Of course this is all liberating, freeing the user from the dictates of the programmers, and overwhelming us with choice. But the diminution of liveness may have a cultural impact which needs exploring (as I’m sure someone somewhere is already doing). Television, so often criticised for being a medium that lulled us into a state of apathy, may have been quite the opposite. We can watch television apathetically, but that is not the same thing as what it offers of itself. It offers us the immediacy of the moment, a moment that we share with all others watching at the same time. On demand separates us; television unites us.

Television has obvious social benefits for the lonely or the elderly, while being a means of instruction for the young, but we all gain from its mirroring of the idea of life. That’s why news and sport are so important, because they are what is keeping television as television. Take them away, and we may be left in some strange limbo, the repercussions of which we do not know as yet. Social media, it can be argued, are filling the gap, connecting us to one another and to the moment in ways that go far beyond television’s simple one-to-many model. But social media demand that you join in; television asks only that you switch on. It is the kinder medium.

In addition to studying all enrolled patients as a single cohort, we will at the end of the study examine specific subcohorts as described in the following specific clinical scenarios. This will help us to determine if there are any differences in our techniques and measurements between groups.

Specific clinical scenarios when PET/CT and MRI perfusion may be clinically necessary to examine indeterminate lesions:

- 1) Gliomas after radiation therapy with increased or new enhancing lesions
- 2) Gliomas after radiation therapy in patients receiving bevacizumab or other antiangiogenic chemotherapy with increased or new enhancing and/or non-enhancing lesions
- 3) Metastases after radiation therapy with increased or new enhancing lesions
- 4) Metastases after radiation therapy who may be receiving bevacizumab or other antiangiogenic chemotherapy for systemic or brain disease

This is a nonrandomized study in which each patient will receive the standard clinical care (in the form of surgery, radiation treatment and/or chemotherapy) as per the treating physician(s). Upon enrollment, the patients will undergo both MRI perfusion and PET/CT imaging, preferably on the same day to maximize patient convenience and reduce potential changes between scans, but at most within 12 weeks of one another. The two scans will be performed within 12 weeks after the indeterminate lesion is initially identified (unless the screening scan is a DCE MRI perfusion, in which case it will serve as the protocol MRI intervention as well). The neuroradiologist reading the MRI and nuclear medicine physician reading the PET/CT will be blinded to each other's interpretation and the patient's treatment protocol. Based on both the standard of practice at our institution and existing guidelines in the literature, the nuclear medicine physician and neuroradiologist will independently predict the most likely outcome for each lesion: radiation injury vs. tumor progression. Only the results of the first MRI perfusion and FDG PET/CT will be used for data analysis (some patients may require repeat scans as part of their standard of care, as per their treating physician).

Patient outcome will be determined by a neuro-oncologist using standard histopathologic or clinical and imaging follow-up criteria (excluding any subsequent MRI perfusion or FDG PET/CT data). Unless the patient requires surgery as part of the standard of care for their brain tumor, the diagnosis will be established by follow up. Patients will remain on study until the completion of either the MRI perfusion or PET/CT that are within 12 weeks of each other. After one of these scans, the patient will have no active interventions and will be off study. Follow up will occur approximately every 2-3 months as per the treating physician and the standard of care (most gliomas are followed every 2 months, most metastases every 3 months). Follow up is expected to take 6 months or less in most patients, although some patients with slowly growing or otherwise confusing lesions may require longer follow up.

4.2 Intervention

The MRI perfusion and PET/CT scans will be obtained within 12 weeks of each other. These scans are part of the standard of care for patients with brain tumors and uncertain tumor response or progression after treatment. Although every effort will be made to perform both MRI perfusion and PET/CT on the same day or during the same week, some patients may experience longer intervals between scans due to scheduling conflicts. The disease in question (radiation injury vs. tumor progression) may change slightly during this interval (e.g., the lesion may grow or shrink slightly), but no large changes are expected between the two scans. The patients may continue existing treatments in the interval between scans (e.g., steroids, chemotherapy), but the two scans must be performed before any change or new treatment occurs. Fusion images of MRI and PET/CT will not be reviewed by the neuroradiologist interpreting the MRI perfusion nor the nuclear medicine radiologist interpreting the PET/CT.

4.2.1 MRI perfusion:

There is such excitement in seeing a live sports event. I can follow Laura Trott’s progress in the Omnium on Twitter and have instant information through a multiplicity of connections. Seeing it, however, makes me really there. One is reporting, the other is witnessing. It is possible to follow live video streams, of course – that’s what those disappointed by NBC are being encouraged to do. However, that is not something new – that is television continued by other means. Whether it strengthens television by combining video with other social media streams, or whether it dissipates its better nature, only time will tell.